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Hard Rock Mining – Our Featured Gallery

This week we’re featuring our Hardrock Mining gallery from Flickr. Click here to read about the Ft. Knox Gold Mine in Alaska, as shown in just two of the beautiful images below. And checkout the difference between the size of the mine in 2003 and how much bigger it’s grown by 2007.

Ft. Knox Gold Mine, Alaska 2003:

 Ft Knox Gold Mine, Alaska 2007:

Also in our Hardrock Mining gallery are some images of the breathtaking area on Berner’s Bay north of Juneau, Alaska where the Kensington underground gold mine is being built.

Tree clearing around Lower Slate Lake where tailings disposal was being planned:


Berner’s Bay, Alaska, site of Kensington mine:


Some stunning images showing mines in both Brazil and Peru. Read more about them here.

Morro do Ouro Gold mine, Paracatu, Brazil:


Morro do Ouro, detail:


Cerro de Pasco Mine, Peru – panoramic view:


Cerro de Pasco Mine, Peru – Vertical view of pit


From our blog of December, 2009, you can read about how drilling was stopped at the Mt. Tenabo – Cortez Hills Gold Mine in Nevada by a U.S. Federal Court of Appeals.

Mt. Tenabo, Nevada:


Mt. Tenabo, Nevada:


Go check out these and many more images in our Hardrock Mining Gallery, and stay tuned for our next featured gallery!

Mount Tenabo – Cortez Hills Gold Mine Temporarily Halted

Yesterday a federal court of appeals temporarily blocked construction of a proposed 2,000-foot-deep open-pit gold mine on public lands in Nevada. Barrick Gold Corporation’s Cortez Hills Mine is now on hold until the U.S. Bureau of Land Management revises its environmental impact analysis. The court ruled that BLM failed to adequately analyze the potential for the mine on Mount Tenabo to “pollute the air with mercury emissions and dry up scarce water resources.”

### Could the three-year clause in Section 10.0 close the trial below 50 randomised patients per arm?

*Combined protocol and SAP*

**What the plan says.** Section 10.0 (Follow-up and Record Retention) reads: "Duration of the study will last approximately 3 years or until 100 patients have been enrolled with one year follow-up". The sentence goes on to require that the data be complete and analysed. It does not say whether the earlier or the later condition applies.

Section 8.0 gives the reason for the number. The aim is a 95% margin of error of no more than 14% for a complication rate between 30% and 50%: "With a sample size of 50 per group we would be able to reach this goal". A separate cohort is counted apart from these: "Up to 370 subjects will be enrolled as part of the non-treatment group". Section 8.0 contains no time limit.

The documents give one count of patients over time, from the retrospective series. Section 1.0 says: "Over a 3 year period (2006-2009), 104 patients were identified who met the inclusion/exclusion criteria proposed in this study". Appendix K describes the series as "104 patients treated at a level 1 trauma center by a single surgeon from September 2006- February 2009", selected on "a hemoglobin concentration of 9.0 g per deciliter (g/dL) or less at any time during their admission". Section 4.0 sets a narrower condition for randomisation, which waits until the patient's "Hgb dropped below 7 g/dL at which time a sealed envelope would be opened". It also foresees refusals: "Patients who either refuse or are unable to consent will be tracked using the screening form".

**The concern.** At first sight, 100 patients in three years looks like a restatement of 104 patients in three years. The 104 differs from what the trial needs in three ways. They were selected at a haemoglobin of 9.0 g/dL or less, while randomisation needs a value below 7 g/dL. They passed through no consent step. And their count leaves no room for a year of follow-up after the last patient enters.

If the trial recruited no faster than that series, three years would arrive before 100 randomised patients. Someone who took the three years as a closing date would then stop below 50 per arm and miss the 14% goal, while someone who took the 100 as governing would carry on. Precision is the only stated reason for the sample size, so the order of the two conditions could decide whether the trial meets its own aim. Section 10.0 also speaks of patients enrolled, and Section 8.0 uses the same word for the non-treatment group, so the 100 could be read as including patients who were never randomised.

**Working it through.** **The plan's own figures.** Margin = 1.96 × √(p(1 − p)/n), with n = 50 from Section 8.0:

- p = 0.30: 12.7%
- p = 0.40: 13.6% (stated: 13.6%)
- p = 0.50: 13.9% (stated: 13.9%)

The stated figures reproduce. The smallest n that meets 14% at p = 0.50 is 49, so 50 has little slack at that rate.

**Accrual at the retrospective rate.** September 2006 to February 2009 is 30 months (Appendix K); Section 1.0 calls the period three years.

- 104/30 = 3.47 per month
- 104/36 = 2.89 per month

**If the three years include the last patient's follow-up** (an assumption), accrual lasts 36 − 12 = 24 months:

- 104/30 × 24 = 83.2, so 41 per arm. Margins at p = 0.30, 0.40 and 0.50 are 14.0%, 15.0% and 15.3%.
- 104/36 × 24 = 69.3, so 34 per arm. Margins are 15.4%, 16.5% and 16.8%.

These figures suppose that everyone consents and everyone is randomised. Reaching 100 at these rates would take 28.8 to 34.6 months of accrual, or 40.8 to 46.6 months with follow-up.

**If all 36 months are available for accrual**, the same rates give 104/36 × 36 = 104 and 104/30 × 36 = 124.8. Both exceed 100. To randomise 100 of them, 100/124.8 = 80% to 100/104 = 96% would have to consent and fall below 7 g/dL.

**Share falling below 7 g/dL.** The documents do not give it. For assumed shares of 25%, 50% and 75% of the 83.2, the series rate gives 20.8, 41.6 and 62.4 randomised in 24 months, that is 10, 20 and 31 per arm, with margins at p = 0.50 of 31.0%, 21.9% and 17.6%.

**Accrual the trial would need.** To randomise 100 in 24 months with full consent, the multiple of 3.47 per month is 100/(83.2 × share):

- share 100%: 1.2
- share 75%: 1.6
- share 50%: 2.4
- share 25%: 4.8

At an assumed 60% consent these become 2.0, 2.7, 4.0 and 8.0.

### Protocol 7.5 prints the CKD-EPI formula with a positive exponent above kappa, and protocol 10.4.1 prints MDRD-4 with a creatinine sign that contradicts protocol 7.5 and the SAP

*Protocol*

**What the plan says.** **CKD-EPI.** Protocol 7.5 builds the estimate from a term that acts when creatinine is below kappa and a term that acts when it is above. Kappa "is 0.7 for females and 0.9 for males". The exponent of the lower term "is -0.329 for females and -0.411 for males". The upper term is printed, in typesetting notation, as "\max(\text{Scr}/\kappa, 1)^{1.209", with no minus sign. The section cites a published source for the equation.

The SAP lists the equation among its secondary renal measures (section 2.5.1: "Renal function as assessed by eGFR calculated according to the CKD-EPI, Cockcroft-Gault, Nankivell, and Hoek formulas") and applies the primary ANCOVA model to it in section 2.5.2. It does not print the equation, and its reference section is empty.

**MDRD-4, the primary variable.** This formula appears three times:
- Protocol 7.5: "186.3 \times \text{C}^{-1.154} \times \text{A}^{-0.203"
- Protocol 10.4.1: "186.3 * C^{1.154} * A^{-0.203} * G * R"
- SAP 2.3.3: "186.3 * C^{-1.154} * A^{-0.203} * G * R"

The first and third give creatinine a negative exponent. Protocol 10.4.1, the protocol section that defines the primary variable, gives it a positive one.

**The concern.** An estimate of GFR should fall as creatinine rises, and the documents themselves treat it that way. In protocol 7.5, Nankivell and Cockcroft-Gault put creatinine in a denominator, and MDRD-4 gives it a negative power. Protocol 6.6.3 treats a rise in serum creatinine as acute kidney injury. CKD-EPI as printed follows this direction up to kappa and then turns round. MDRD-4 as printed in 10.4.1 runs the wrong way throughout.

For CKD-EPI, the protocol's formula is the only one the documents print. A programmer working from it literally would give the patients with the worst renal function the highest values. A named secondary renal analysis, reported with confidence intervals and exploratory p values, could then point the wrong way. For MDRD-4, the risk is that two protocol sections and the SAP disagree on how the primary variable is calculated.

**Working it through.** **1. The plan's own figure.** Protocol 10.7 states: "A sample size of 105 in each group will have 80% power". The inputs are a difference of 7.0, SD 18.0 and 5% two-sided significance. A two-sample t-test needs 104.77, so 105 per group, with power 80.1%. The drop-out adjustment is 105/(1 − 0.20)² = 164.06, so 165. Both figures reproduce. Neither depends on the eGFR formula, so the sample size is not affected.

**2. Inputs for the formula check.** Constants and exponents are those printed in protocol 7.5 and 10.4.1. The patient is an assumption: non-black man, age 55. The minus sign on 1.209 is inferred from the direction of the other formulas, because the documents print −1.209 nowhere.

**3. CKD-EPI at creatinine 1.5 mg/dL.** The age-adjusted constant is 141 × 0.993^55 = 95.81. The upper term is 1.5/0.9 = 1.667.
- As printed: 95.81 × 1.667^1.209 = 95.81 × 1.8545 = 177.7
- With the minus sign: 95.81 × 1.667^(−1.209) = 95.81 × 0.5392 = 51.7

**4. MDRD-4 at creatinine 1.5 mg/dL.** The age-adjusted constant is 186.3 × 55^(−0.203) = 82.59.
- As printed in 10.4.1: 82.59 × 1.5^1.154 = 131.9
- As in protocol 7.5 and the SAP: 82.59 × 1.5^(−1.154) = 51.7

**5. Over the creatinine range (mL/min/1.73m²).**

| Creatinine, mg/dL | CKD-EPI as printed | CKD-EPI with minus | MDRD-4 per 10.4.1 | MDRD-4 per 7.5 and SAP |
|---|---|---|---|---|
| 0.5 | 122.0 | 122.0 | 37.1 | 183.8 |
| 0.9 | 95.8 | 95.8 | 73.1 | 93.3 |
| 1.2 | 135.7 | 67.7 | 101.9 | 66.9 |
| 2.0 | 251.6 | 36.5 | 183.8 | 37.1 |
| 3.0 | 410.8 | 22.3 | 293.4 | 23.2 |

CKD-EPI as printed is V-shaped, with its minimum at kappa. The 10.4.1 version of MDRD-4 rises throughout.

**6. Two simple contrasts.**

Panoramic view of Mount Tenabo, Nevada, site of proposed open-pit gold mine.

The Cortez Hills mine has been vigorously opposed by the Western Shoshone tribe, which considers Mount Tenabo a sacred site. Much construction activity has already taken place for the proposed mine.

See more SkyTruth images of the site here.

Urban Growth: Las Vegas 1984-2009

Not everything that happens in Vegas, stays in Vegas: the city has seriously bulked up in recent decades, something that is very obvious from space. In honor of the Landsat-5 satellite’s jaw-dropping 25th year of operation, NASA has released images taken from 1984 to 2009. The population of Clark County, home of Las Vegas, quadrupled during that time from 463,000 in 1980 to just over 2 million this year.

We used the NASA imagery to generate a time-series of images showing this growth. Another notable feature in the images is the sharp drop in water level in Lake Mead, one of the most important reservoirs on the Colorado River. The rapid population growth in the Colorado basin is colliding with an ongoing drought, and increasing use of water for oil and gas drilling. The development of oil shale — an ongoing controvery — would divert large amounts of water out of the Colorado River system (see a report on projected energy development (including oil shale) and water demands issued by the Colorado River Water Conservation District, and a factsheet on oil shale development and water use from the U.S. Department of Energy).

UPDATE 3/17/09: Western Resource Advocates issued a report today called “Water on the Rocks,” taking a look at the water rights in Colorado that are currently held by companies interested in oil-shale production, and the potential water use that oil-shale production would entail.

UPDATE 6/16/09: Our friends at EcoFlight have uploaded a gallery of photos of Lake Powell, from an overflight on April 30, showing the striking white “bathtub ring” that indicates how far water levels in the reservoir have dropped in recent years. Here’s a good one:

Photo courtesy of EcoFlight – Copyright 2009, all rights reserved.